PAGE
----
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Geologic units containing volcanic breccia (agglomerate)

Earth material > Volcanic rock > Pyroclastic rock
Volcanic breccia
A pyroclastic rock that consists of angular volcanic fragments that are larger than 64 mm in diameter and that may or may not have a matrix.
This category is also used for volcanic breccia (agglomerate).
Subtopics:
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Arizona - California - Colorado - Connecticut - Idaho - Massachusetts - Michigan - New Hampshire - Nevada - Oregon - Rhode Island - Texas - Vermont - Washington - Wisconsin
Arizona
Early Proterozoic metavolcanic rocks (Early Proterozoic)
Weakly to strongly metamorphosed volcanic rocks. Protoliths include basalt, andesite, dacite, and rhyolite deposited as lava or tuff, related sedimentary rock, and shallow intrusive rock. These rocks, widely exposed in several belts in central Arizona, include metavolcanic rocks in the Yavapai and Tonto Basin supergroups. (1650 to 1800 Ma)
Early Tertiary to Late Cretaceous volcanic rocks (Late Cretaceous to Early Tertiary)
Rhyolite to andesite and closely associated sedimentary and near-surface intrusive rocks; commonly dark gray to dark greenish gray or greenish brown. In the ranges west of Tucson, this unit includes thick welded ash-flow tuffs. Volcanic rocks of this unit are inferred to be derived from vents and volcanoes above magma chambers that solidified to form the granitic rocks of map unit TKg. These rocks are restricted to southeastern Arizona except for a small outcrop near Bagdad. (50-82 Ma)
California
Quaternary pyroclastic and volcanic mudflow deposits, unit 3 (Sutter Buttes) (Quaternary (1.5-2.5 Ma))
Quaternary pyroclastic and volcanic mudflow deposits.
Quaternary pyroclastic and volcanic mudflow deposits, unit 4 (Sierra Nevada) (Quaternary)
Quaternary pyroclastic and volcanic mudflow deposits.
Quaternary volcanic flow rocks, unit 1 (Cascade Volcanic Field) (Quaternary)
Quaternary volcanic flow rocks; minor pyroclastic deposits; in part Pliocene and Miocene.
Quaternary volcanic flow rocks, unit 1, questionably identified (Cascade Volcanic Field) (Quaternary)
Quaternary volcanic flow rocks; minor pyroclastic deposits; in part Pliocene and Miocene.
Quaternary volcanic flow rocks, unit 4 (Sutter Buttes) (Quaternary (1.5-2.5 Ma))
Quaternary volcanic flow rocks; minor pyroclastic deposits; in part Pliocene and Miocene.
Tertiary pyroclastic and volcanic mudflow deposits, unit 3 (Pinnacles-Neenach) (Tertiary (22-24 Ma))
Tertiary pyroclastic and volcanic mudflow deposits.
Tertiary pyroclastic and volcanic mudflow deposits, unit 4 (Tranquillon-Obispo) (Tertiary (16-18 Ma))
Tertiary pyroclastic and volcanic mudflow deposits.
Tertiary pyroclastic and volcanic mudflow deposits, unit 5 (Southern California Basin) (Tertiary (8-25 Ma))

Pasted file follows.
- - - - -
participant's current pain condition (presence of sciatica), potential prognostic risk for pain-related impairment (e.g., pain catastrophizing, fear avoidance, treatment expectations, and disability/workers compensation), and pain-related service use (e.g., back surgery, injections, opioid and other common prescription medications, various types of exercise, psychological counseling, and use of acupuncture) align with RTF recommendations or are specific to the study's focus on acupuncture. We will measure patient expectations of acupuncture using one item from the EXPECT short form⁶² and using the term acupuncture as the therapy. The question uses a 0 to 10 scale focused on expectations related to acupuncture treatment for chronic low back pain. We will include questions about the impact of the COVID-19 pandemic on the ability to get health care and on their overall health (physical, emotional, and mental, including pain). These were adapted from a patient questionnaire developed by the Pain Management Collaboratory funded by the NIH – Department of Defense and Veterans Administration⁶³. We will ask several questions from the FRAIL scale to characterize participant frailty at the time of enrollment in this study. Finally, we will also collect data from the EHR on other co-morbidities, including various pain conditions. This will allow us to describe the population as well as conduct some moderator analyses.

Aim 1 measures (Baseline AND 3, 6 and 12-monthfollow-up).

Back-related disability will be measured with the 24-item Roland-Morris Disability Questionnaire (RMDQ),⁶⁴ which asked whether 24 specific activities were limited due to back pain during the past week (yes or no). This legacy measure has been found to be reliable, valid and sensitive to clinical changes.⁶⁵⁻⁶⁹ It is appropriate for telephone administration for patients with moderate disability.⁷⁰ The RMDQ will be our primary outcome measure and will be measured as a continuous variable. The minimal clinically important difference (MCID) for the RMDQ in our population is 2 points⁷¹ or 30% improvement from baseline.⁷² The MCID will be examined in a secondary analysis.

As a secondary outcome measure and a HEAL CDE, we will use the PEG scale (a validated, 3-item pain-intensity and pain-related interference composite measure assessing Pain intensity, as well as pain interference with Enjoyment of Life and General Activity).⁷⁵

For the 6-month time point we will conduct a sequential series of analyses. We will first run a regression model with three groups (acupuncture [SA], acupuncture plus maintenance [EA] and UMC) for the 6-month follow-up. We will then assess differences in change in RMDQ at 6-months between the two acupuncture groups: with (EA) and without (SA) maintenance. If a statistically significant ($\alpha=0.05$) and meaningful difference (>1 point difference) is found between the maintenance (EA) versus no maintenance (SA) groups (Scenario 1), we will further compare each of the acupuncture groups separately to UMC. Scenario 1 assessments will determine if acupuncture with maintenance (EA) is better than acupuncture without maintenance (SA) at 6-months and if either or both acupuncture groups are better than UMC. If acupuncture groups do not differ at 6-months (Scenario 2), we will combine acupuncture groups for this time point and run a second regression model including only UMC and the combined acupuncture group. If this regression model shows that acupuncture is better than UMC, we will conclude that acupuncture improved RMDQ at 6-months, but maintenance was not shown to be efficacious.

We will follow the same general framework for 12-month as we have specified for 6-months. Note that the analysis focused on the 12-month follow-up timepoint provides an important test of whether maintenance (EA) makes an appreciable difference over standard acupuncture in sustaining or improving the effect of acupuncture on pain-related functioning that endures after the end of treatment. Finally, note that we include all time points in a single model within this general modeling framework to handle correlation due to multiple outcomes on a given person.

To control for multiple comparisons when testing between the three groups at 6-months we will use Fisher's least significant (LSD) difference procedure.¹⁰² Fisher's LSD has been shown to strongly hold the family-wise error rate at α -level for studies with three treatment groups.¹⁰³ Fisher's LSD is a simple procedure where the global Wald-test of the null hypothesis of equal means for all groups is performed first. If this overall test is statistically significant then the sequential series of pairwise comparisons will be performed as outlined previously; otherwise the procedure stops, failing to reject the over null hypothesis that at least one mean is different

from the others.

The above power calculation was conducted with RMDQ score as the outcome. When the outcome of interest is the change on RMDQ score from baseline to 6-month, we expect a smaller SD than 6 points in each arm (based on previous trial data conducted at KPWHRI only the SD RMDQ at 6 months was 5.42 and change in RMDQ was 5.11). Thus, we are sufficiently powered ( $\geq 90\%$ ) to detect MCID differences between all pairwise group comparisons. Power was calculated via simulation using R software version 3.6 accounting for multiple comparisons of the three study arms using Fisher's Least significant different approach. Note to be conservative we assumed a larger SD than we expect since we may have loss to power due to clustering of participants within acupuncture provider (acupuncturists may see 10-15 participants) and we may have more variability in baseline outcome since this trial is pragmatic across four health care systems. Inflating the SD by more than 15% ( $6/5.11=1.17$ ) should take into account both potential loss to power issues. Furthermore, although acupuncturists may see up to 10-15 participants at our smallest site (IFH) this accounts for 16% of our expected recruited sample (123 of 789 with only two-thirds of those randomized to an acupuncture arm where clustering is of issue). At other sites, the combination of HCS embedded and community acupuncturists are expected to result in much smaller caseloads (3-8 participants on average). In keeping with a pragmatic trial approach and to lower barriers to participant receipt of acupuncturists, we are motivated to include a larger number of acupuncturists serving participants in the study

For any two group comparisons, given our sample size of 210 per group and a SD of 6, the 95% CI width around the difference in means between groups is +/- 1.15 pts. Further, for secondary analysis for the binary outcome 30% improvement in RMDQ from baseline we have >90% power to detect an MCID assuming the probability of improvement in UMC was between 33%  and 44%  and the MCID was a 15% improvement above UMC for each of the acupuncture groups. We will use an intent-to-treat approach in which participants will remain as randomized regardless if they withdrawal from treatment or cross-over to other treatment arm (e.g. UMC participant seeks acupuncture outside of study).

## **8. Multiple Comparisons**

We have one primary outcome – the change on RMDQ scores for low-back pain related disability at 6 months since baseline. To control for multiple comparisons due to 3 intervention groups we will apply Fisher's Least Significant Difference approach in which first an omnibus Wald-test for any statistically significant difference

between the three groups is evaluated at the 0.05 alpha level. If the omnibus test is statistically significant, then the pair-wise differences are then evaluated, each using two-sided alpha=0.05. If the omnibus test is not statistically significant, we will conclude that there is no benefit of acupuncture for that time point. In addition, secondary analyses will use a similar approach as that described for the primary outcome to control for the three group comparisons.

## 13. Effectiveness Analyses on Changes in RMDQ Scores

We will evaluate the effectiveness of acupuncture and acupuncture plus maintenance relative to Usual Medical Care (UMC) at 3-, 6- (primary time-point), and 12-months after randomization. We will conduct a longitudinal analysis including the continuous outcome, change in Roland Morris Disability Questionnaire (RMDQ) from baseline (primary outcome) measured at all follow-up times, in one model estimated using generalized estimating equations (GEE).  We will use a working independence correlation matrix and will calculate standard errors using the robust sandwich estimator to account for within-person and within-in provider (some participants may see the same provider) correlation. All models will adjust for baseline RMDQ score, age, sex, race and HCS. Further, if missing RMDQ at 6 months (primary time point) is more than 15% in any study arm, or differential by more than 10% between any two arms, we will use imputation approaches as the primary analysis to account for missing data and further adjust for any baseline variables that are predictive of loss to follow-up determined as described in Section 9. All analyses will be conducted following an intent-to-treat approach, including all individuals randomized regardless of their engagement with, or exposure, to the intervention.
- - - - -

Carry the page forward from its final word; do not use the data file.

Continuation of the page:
Tertiary pyroclastic and volcanic mudflow deposits.
Tertiary pyroclastic and volcanic mudflow deposits, unit 6 (Jacumba) (Tertiary (12-19 Ma))
Tertiary pyroclastic and volcanic mudflow deposits.
Tertiary pyroclastic and volcanic mudflow deposits, unit 7 (Southern Mojave Desert) (Tertiary (8-28 Ma))
Tertiary pyroclastic and volcanic mudflow deposits.
Tertiary pyroclastic and volcanic mudflow deposits, unit 8 (Northern Mojave Desert) (Tertiary (4-22 Ma))
Tertiary pyroclastic and volcanic mudflow deposits.
Tertiary volcanic flow rocks, unit 13 (Plush Ranch-Vasquez-Diligencia) (Tertiary (19-23 Ma))
Tertiary volcanic flow rocks; minor pyroclastic deposits.
Tertiary volcanic flow rocks, unit 14 (Tranquillon-Obispo) (Tertiary (16-18 Ma))
Tertiary volcanic flow rocks; minor pyroclastic deposits.
Tertiary volcanic flow rocks, unit 17 (Cascade Range) (Tertiary (2-24 Ma))
Tertiary volcanic flow rocks; minor pyroclastic deposits.
Tertiary volcanic flow rocks, unit 1 (Quien Sabe-Burdell Mountain) (Tertiary (9.5-13 Ma))
Tertiary volcanic flow rocks; minor pyroclastic deposits.
Tertiary volcanic flow rocks, unit 8 (Southern California Basin) (Tertiary (8-25 Ma; most near 15))
Tertiary volcanic flow rocks; minor pyroclastic deposits.
Colorado
Basalt flows and associated tuff, breccia, and conglomerate of late-volcanic bimodal suite (Phanerozoic | Cenozoic | Tertiary)
Includes basalts of Hinsdale Fm in San Juan Mountains - Servilleta Fm in San Luis Valley and many other occurrences
Pre-ash-flow andesitic lavas, breccias, tuffs, and conglomerates (Phanerozoic | Cenozoic | Tertiary)
Includes several named units
Connecticut
Talcott Basalt (Lower Jurassic)
Talcott Basalt - Greenish-gray to black (weathers bright orange to brown), fine- to medium-grained, grading from basalt near contacts to fine-grained gabbro in the interior, composed of pyroxene and plagioclase with accessory opaques and locally olivine or devitrified glass. Pillows in many places; volcanic breccia with fragmentary pillows in others.
Idaho
Dacite to rhyolite (or rhodacite) ignimbrites; Eocene rhyodacitic cauldron complex; east-central Idaho, central Challis volcanic field (Eocene)
Eocene mixed silicic and basaltic volcanic ejecta, flows and reworked debris.
Rhyolite, andesite, dacite, quartz latite; Oligocene to Eocene volcanics; northern Idaho; (Paleogene, possibly Oligocene)
Lower Tertiary, possibly Oligocene, flows and tuffs of northern Idaho.
Rhyolite ot trachyte ignimbrites and flows; Pliocene felsic volcanics; eastern Snake River Plain and vicinity (Pliocene)
Pliocene silicic welded tuff, ash, and flow rock; most common in southwestern Idaho.
Rhyolitic domes, flows, pyroclastic debris, and basalt flows; Early Pleistocene subvolcanic to volcanic features; eastern Snake River Plain (Early Pleistocene)
Lower Pleistocene to Pliocene silicic volcanic units near the Snake Plain.
Trachyandesite, latite, trachybasalt flows, dikes, and volcaniclastic debris; Eocene intermediate volcanics; central Idaho, southern Challis volcanic field (Eocene)
Eocene mixed silicic and basaltic volcanic ejecta, flows and reworked debris.
Massachusetts
Hitchcock Volcanics (Lower Jurassic)